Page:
Friday, August 22, 2008


"The fact that America is off course in the 21st century remains unchanged."

Flag Waving
The Olympics are ostensibly about athletics, about young sports and related amateurs competing in a gathering of the world's best. Each person competes to be the best in the world at their particular specialty, and the emphasis is allegedly on the sports and the competitors, not their home countries.

Yet, from the opening ceremonies where each nation parades its athletes in special costumes with their flag to the national anthem played when the gold medal is awarded, the national identity of each athlete is inescapable. Add to that the media keeping track of "medal counts" and even more egregious examples such as most recently China's cheating with gymnast ages and the effort for each country to shine and be impressive through these young people is even more exaggerated.

In 1980 the United States set the pace with thunderous chants of USA! USA! As the US hockey team defeated the Soviet team. From then on national identity has mattered more than ever, and for some it denigrates the entire concept of the Olympics.

For others, it is simply embarrassing or disturbing. Daily Kos blogger kameraDSM expressed this viewpoint recently:
As we continue to celebrate the Olympics with profound pride and patriotism , I wanted to share some disheartening rankings that reflect our country's stark decline relative to the rest of the world. I list these fully knowing this community's cognizance of such issues, but sometimes numbers yield a haunting, and thus effective, reminder. For anyone truly proud to be American, these numbers should anger, motivate, and prompt action.
Following this is a set of numbers intended to show that the US isn't the greatest nation on earth in every possible category by every conceivable metric, so people should stop being so proud.
Of course, if we were to measure our greatness by military might and financial wealth, we'd be No. 1 - no doubt. But what makes a nation truly "great" is its leadership and devotion to social/moral issues. Take seriously the numbers above, and you'll have a hard time finding the tenacity to say we're the "greatest." (To be honest, one should be wary of any person, government or institution that self-proclaims "greatness")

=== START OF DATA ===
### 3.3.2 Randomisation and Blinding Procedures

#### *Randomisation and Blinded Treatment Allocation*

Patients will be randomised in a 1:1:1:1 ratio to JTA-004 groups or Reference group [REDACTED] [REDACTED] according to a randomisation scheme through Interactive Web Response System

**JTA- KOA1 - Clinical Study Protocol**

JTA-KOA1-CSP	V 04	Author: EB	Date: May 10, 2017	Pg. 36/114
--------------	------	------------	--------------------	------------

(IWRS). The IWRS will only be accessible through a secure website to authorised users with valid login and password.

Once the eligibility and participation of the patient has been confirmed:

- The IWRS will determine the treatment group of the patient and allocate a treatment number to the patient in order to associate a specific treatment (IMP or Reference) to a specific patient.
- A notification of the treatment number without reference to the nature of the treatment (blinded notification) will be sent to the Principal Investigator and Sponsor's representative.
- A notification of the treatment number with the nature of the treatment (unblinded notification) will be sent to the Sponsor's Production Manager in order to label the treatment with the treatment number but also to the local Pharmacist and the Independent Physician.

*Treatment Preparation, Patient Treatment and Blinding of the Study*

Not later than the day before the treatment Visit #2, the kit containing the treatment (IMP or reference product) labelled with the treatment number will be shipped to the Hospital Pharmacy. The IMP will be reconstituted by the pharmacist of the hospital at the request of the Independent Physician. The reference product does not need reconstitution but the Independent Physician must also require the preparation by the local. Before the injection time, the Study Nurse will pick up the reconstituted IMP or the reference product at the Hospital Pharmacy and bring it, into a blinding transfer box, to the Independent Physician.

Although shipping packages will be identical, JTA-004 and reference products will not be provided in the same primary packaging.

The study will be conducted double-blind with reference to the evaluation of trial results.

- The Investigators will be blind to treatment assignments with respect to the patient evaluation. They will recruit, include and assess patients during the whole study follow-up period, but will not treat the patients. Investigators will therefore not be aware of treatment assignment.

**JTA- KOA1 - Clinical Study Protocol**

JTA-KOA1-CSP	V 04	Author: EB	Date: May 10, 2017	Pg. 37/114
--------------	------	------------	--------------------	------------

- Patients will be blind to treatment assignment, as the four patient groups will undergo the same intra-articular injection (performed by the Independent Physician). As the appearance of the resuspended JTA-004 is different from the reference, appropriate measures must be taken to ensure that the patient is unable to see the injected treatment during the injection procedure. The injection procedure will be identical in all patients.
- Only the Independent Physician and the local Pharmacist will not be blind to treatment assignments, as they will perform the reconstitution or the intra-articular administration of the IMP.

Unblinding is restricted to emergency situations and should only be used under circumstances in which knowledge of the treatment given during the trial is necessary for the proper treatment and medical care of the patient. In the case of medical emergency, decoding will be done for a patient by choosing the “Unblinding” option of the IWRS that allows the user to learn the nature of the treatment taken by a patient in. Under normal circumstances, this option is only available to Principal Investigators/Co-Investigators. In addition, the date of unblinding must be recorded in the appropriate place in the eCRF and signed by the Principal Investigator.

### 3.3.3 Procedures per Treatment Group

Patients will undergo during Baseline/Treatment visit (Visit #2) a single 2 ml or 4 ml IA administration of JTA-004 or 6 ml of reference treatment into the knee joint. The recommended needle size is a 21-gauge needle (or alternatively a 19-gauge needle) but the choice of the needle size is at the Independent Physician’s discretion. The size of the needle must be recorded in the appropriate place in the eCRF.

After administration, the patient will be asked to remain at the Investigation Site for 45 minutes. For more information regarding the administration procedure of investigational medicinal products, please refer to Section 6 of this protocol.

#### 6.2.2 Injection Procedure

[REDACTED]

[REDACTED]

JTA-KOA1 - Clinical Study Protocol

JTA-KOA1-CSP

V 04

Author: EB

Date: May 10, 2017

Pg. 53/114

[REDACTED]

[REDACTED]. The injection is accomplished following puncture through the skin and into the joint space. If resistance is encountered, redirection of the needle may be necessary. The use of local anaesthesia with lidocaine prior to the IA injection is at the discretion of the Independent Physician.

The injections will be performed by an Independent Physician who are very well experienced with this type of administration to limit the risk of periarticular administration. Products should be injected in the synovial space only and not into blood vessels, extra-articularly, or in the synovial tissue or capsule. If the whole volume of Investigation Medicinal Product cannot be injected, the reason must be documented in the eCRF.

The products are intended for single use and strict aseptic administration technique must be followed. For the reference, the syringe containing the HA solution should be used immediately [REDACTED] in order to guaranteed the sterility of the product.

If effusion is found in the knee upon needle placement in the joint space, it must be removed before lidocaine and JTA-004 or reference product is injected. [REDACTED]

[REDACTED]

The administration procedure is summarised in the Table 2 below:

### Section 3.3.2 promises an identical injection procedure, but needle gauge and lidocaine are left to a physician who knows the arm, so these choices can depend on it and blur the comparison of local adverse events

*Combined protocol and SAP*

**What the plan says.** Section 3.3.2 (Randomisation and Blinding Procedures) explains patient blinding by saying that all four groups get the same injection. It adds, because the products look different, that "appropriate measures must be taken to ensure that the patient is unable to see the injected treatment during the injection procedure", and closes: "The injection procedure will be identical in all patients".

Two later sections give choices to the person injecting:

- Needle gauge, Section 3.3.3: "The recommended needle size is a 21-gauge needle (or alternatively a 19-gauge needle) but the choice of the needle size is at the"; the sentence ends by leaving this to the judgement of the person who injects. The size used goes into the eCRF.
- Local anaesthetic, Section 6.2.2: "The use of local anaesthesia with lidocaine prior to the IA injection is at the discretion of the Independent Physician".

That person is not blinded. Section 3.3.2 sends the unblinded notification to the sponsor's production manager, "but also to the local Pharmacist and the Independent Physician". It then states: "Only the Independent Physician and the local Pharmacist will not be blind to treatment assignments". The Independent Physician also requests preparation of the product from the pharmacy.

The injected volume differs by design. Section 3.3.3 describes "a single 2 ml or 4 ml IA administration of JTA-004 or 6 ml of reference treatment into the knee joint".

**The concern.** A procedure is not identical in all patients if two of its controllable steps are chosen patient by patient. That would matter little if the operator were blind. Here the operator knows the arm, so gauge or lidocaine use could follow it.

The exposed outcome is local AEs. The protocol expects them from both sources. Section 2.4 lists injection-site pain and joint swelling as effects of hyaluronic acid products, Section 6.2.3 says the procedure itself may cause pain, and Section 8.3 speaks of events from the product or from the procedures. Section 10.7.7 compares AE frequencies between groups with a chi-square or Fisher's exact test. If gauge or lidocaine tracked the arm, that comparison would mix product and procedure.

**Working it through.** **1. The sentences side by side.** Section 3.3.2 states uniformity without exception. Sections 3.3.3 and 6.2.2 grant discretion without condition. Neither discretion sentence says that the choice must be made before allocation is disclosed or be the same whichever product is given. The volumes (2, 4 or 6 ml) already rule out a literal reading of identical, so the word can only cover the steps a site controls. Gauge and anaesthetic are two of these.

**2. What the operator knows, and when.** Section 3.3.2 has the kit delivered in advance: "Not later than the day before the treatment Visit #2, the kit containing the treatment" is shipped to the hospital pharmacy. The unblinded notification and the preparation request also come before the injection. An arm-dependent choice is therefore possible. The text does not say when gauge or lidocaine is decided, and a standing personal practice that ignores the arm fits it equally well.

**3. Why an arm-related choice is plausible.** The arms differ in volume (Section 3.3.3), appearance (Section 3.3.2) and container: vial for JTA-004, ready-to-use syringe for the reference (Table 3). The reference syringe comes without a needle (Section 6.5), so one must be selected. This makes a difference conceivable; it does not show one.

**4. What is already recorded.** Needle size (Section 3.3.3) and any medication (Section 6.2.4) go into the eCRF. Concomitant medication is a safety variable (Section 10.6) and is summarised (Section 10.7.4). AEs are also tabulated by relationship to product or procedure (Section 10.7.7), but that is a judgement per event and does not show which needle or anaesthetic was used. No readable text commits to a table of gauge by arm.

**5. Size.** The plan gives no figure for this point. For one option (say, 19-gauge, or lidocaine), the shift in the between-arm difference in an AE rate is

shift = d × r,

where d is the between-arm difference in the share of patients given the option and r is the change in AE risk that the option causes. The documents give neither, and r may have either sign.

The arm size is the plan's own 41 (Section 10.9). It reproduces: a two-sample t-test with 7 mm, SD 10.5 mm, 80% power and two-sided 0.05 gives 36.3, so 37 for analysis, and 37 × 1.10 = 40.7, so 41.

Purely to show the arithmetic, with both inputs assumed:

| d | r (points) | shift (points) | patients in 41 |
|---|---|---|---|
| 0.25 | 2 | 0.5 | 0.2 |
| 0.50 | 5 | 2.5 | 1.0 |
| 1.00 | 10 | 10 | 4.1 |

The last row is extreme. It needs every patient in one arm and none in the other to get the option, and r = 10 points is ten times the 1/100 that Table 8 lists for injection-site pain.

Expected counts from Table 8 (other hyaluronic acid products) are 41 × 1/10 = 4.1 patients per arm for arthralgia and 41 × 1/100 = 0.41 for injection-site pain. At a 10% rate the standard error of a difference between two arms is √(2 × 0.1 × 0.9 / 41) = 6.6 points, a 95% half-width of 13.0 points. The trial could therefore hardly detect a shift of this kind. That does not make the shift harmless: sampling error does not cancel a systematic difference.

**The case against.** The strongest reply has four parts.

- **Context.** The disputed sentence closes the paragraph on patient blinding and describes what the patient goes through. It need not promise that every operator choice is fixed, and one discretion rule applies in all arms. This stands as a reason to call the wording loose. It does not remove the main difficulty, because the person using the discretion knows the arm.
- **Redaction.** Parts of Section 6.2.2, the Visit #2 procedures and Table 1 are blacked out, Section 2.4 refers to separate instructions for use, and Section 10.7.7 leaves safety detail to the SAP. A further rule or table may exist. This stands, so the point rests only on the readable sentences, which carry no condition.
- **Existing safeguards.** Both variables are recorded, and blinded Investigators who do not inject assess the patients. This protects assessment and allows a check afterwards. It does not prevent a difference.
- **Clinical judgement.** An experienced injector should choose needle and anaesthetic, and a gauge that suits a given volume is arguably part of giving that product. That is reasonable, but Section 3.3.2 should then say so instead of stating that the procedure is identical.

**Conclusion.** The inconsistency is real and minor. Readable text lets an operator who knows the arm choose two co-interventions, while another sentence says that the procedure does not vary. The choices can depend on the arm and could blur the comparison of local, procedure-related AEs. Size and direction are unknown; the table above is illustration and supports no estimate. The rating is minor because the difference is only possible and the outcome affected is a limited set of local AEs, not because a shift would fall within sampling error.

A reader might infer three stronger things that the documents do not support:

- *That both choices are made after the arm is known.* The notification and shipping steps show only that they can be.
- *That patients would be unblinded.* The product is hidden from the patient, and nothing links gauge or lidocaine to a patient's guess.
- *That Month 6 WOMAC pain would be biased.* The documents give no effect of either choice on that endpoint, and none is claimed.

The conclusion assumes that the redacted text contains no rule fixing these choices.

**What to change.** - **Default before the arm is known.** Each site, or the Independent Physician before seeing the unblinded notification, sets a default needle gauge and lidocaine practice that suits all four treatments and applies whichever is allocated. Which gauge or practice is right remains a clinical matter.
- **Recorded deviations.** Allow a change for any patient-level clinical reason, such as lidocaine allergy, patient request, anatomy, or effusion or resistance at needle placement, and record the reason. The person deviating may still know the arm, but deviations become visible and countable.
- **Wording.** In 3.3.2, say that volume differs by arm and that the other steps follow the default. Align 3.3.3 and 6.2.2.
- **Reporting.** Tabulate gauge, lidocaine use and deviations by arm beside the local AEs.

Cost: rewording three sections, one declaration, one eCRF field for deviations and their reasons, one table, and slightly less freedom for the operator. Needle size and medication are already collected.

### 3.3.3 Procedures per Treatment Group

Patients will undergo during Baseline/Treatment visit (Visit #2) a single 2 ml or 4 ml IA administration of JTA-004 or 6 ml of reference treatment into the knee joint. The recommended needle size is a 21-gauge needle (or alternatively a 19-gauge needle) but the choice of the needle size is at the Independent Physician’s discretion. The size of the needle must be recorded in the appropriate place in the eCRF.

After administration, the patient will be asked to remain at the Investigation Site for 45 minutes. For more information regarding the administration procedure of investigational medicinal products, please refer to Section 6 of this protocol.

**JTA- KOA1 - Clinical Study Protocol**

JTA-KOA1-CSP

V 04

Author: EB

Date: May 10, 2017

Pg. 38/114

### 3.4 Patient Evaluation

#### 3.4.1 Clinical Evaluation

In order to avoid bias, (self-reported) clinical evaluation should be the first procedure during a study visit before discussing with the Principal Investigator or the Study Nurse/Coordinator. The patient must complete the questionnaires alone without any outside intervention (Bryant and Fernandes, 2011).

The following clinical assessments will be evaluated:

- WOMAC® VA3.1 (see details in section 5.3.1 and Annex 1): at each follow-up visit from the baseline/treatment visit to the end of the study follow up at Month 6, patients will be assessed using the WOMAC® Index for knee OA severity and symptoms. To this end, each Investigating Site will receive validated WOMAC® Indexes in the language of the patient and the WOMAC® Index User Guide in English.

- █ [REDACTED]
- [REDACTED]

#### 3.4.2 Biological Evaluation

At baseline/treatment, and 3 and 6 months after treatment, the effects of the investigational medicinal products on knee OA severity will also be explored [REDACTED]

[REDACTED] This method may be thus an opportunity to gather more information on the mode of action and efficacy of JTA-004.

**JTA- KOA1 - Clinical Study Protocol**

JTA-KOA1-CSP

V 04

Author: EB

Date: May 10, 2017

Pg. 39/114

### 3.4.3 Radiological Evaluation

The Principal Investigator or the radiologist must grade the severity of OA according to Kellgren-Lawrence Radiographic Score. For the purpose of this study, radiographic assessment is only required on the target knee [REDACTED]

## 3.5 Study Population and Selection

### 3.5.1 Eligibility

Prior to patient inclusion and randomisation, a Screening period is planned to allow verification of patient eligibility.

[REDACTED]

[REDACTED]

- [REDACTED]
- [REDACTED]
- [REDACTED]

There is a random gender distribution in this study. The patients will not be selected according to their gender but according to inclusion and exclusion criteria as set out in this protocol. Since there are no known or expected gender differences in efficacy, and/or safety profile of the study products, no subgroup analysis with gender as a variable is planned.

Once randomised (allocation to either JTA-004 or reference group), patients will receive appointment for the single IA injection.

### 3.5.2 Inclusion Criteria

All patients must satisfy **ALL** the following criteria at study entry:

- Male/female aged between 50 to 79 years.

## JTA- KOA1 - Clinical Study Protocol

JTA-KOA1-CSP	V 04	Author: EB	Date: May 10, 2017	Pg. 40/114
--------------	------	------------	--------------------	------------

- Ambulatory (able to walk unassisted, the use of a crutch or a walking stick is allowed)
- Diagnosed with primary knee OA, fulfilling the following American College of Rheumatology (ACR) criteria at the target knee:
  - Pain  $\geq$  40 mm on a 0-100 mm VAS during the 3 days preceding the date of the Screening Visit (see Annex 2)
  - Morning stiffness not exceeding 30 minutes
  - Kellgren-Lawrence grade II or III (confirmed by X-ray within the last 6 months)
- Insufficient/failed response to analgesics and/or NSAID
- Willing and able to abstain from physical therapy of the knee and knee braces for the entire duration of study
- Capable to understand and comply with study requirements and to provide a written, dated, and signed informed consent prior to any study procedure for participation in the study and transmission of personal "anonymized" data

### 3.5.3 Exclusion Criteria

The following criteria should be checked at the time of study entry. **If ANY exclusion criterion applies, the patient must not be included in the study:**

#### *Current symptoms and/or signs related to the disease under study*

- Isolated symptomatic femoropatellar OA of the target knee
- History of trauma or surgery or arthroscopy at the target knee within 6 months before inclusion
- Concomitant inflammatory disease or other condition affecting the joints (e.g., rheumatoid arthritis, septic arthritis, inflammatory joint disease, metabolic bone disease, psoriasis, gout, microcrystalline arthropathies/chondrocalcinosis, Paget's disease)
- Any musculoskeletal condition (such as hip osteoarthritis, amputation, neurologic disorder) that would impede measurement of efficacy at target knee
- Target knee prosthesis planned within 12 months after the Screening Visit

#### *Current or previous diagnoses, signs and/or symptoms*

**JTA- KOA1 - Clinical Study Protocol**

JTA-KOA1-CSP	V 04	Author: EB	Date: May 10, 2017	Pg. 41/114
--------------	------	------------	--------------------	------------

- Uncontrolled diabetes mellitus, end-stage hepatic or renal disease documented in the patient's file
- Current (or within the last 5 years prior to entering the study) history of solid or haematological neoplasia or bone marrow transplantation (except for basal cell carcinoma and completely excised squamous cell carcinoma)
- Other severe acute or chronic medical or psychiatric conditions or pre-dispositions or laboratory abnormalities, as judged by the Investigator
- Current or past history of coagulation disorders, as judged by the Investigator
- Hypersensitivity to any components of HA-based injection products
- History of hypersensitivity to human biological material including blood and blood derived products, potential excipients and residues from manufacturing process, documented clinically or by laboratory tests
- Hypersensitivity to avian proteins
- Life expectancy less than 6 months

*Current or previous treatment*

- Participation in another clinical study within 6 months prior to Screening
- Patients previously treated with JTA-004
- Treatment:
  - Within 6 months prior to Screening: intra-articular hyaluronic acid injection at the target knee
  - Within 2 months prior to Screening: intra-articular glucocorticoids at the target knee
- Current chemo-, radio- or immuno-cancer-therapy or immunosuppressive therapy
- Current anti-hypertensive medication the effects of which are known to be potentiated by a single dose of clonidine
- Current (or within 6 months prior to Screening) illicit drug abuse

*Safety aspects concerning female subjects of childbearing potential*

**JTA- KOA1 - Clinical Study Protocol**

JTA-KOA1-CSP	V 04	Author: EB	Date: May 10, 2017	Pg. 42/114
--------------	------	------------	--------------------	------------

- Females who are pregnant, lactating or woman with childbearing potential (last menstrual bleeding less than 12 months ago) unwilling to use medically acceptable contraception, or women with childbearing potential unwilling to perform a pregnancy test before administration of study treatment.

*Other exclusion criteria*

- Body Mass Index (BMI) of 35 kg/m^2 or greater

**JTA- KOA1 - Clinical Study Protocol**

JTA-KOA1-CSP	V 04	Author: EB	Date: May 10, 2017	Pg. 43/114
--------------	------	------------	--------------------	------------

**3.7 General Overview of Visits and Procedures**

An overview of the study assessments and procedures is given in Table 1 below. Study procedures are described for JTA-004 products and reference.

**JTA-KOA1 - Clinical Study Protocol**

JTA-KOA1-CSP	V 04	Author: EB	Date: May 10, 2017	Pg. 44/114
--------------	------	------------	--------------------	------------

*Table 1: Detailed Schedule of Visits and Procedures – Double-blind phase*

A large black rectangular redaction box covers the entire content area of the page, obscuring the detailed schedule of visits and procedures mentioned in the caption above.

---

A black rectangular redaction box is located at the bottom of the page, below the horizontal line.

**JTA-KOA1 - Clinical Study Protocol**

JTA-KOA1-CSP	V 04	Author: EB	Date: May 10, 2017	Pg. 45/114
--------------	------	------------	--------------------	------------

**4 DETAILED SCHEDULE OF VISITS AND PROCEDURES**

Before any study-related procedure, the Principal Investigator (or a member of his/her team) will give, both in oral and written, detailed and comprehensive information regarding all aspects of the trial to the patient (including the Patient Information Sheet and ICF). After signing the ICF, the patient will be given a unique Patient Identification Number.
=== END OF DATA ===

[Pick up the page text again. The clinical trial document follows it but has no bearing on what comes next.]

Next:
A similar perspective can be found in the UK with Cath Elliott at the Guardian:
In fact, in any Olympic event where a British athlete has been involved, there I've been, on the edge of my seat, bellowing. I even did a little dance of victory around my front-room when Chris Hoy picked up his third gold medal of the games. Is there a feelgood factor to Britain's fantastic success in Beijing? I'm not sure about the rest of the country, but it seems to be working for me.

Of course I'm far too cynical and far too much of a Guardianista to think that this success indicates anything more than that this year Britain's athletes have done really well. I'm not about to announce for example that I think everything in the garden is now rosy, and that after this things can surely only get better, especially the dire economic situation and the desperate state of British politics. But at the same time I've got to disagree with Stephen Moss in Tuesday's Guardian, who responded to the question: "Doesn't it all make you proud to be British?" with: "No, in a nutshell."
The principles being expressed here are similar and odd: patriotism is shameful and unless everything is absolutely perfect, one ought to be ashamed of and worried for one's country, not proud and patriotic.

The closest analogy I can think of is to have a man and wife discussing matters, and the man explaining why he doesn't seem proud of her or loving toward her.

Well, you're only 75% as pretty as your friend Molly, and in overall tests, your cooking is only 15% as good as my mother's and studies show that you have 45% more fat in your thighs than Shawndra down the street. So I can't really be proud of you, you just don't measure up.